In a corner surrounded by trees at West Hill Cemetery in Dalton hides what many know as the "free grounds." It's owned by the city.

“Some people refer to it as the pauper section. It's been open since 1996,” said Andrew Parker with Dalton Public Works.

Parker says about 380 people are currently buried there. On average, he says about 16 people are buried in the section a year. They estimate they have only 45 spaces left.

“We're gonna run out of space in about three years,” Parker said.

According to Georgia law, counties are responsible for the burial of anyone who is unable to afford it. In Whitfield County, a person is only required to fill out a one-page form.

“The county is basically taking that person at their word because they are certifying that they don't have the funds available to do it,” Parker said.

The county's policy states “a funeral is determined to be indigent when the decedent, his family, and his immediate kindred are indigent and unable to provide for his decent interment.” According to the policy, a decent interment is defined as having the following services provided by a funeral home: transportation of the decedent to the funeral home, clothing, hearse to transport the decedent to the crematorium or gravesite, cremation at a licensed facility.

However, the policy further states direct burial is only allowed “in cases of religious objection.” Parker says that has not been strictly enforced.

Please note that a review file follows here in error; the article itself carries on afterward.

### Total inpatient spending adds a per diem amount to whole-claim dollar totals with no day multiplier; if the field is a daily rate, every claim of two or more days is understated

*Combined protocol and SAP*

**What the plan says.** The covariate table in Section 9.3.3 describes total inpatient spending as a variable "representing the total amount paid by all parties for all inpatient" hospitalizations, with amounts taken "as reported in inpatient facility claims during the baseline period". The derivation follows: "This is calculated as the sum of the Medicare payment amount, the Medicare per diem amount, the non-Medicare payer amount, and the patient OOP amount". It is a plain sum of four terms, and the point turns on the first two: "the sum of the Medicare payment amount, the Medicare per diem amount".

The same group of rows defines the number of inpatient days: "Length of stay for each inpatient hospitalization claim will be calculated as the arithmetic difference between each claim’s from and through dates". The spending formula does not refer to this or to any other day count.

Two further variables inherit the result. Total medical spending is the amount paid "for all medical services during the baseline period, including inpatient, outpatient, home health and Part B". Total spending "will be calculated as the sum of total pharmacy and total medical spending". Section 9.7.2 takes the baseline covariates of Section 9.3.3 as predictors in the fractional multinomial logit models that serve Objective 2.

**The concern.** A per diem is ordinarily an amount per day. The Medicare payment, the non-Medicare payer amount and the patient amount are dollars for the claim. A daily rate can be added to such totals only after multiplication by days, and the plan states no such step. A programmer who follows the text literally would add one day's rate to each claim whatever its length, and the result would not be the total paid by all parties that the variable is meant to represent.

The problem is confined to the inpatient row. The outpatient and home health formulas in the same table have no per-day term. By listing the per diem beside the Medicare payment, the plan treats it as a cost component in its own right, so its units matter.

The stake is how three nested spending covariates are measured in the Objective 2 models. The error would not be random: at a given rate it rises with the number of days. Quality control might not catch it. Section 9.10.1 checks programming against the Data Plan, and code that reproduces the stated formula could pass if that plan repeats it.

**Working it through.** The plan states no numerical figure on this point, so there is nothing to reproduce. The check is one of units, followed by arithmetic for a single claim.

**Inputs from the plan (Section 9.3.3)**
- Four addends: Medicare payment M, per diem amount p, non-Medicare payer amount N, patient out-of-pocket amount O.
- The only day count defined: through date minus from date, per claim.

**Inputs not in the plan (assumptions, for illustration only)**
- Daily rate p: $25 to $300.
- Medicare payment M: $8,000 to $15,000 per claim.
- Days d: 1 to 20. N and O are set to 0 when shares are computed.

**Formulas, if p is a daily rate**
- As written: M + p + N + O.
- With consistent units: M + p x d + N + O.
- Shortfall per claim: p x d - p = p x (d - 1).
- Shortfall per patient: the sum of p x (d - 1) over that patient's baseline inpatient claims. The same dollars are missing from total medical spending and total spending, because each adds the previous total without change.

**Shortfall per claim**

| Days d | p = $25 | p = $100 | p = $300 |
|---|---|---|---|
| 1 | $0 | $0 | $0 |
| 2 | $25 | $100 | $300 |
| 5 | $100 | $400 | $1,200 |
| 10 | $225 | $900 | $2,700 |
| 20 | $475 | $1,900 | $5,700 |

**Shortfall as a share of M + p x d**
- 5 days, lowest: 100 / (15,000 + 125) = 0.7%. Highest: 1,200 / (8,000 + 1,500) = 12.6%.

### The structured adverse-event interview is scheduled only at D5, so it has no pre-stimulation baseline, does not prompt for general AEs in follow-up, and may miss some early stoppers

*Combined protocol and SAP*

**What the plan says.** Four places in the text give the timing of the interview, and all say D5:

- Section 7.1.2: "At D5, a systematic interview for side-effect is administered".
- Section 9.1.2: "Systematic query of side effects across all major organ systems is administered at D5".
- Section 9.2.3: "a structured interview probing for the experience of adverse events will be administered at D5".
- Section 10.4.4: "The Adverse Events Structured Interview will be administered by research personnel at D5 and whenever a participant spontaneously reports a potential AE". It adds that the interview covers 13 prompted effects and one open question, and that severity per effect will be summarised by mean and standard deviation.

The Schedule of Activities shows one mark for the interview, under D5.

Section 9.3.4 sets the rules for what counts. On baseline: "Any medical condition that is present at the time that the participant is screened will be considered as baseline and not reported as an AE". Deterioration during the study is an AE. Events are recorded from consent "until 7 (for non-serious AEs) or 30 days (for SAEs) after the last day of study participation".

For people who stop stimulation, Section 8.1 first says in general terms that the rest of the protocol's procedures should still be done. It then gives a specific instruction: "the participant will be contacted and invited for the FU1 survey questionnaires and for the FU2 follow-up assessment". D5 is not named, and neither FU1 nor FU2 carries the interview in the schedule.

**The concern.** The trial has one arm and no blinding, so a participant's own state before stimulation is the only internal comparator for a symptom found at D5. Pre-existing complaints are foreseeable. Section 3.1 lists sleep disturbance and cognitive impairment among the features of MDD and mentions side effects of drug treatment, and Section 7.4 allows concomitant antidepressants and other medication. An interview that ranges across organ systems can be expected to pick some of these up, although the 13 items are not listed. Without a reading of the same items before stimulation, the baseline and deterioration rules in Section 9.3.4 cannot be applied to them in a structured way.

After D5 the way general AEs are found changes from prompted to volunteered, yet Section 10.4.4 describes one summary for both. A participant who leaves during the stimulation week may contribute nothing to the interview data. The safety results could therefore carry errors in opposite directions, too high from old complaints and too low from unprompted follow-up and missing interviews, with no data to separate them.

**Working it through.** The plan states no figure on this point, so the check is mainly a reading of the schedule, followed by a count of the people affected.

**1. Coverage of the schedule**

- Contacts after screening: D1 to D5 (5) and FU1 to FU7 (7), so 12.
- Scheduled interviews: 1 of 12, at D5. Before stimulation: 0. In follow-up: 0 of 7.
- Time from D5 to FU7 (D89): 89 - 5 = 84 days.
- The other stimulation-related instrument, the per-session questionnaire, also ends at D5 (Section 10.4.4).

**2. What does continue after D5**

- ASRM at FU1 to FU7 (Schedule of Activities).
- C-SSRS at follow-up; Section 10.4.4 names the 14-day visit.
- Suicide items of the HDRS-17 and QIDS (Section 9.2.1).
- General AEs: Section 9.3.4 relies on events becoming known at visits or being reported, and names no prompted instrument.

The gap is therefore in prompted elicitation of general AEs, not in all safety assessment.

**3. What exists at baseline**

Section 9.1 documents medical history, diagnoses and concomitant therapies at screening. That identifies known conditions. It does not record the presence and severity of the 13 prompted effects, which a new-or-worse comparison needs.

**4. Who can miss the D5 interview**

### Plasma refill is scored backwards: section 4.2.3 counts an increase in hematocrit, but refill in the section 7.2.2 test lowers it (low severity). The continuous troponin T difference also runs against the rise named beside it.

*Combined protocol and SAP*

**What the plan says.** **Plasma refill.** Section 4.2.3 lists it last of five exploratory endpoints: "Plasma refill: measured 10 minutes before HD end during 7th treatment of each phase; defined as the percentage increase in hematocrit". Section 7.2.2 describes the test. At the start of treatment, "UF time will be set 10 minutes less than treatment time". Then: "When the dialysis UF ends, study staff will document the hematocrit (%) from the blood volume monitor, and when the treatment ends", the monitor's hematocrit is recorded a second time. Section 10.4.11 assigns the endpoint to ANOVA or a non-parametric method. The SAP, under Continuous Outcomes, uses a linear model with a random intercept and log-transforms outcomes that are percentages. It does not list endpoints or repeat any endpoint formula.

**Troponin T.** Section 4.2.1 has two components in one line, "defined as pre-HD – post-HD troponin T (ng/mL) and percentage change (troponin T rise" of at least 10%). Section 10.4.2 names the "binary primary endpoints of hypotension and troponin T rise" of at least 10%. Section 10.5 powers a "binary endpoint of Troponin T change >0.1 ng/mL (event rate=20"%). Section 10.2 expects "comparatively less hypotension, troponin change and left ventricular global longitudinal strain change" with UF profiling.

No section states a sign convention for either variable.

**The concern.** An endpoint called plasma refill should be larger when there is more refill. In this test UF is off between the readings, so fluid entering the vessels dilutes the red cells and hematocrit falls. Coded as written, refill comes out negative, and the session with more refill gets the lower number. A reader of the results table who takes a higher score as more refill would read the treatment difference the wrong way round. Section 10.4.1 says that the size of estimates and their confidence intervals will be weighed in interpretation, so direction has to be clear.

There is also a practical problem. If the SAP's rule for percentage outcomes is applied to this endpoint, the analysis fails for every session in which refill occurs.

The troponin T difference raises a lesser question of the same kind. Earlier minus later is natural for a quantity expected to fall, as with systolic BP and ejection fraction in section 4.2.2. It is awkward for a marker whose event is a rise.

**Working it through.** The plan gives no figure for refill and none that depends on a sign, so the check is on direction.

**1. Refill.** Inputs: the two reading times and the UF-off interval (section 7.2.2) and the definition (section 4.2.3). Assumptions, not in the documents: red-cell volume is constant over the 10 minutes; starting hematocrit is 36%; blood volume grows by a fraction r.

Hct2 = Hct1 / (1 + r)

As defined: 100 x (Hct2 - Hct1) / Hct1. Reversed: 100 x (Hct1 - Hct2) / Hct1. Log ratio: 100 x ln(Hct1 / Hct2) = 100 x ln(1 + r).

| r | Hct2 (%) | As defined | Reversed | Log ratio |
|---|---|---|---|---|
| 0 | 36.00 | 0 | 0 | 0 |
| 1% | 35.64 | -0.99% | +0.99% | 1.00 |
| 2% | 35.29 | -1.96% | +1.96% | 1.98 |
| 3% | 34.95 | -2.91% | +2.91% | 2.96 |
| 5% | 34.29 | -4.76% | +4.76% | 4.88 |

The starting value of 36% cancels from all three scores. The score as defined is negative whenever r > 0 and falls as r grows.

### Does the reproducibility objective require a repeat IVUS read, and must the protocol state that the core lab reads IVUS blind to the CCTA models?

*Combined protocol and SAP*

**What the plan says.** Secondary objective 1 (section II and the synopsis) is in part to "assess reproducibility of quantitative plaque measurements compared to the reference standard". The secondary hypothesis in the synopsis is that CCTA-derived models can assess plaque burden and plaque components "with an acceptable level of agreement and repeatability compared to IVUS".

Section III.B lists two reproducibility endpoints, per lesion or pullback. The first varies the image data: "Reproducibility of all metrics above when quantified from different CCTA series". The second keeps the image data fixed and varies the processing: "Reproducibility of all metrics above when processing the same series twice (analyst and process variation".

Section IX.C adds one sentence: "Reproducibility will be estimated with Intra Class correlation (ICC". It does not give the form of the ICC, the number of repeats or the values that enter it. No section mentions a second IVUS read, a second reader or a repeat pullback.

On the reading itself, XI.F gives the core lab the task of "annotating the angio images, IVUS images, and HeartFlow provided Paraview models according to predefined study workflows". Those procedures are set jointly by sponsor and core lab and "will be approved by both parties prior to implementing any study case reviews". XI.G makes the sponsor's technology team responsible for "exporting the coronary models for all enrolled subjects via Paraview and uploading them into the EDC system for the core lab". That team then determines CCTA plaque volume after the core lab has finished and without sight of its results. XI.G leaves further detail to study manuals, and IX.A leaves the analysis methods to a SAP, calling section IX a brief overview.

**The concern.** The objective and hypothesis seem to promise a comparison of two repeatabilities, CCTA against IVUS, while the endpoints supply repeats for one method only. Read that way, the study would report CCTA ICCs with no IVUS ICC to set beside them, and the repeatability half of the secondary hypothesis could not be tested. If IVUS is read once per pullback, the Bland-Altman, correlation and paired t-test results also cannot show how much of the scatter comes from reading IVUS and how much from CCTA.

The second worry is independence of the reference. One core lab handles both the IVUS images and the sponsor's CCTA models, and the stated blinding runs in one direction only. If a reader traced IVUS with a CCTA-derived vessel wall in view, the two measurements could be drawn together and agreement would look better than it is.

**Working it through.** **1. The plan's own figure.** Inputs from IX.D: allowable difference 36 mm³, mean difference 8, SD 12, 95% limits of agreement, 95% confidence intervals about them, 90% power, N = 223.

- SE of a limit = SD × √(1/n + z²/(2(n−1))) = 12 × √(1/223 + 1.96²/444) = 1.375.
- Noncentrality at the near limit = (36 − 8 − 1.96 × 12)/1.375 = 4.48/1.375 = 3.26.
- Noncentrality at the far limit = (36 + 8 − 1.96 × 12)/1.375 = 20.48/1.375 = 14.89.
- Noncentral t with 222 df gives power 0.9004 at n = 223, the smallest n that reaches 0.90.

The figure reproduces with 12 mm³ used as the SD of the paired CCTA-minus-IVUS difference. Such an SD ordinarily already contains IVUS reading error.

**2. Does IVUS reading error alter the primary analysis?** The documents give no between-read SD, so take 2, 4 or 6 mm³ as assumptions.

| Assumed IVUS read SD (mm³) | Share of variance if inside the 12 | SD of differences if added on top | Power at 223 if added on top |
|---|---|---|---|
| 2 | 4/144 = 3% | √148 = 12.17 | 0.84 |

“We've been performing basically 100% direct burials.”

The county reimburses Whitfield County funeral homes $450 for each indigent cremation or burial. The city of Dalton then provides the grave space. Parker says public works employees open and close the grave and provide upkeep.

“Each space is essentially valued at $400,” he said. “We're not actually having to pay that but it's tying up workers as well as the space.”

It's why they're leaning towards requiring cremations. Parker says it would get them through the next decade. He made it clear the city wants to continue to help the community.

“We would essentially quadruple the amount of space we had if everybody that falls into this indigent burial process is cremated rather than traditional interment,” Parker said.

But finding more city-owned space is another option.
“But we're still in that review process right now to see if space can be made available.”

The Dalton Public Works Committee is creating a review process in hopes of getting feedback from funeral homes and the public. They will discuss the next steps at their committee meeting this month.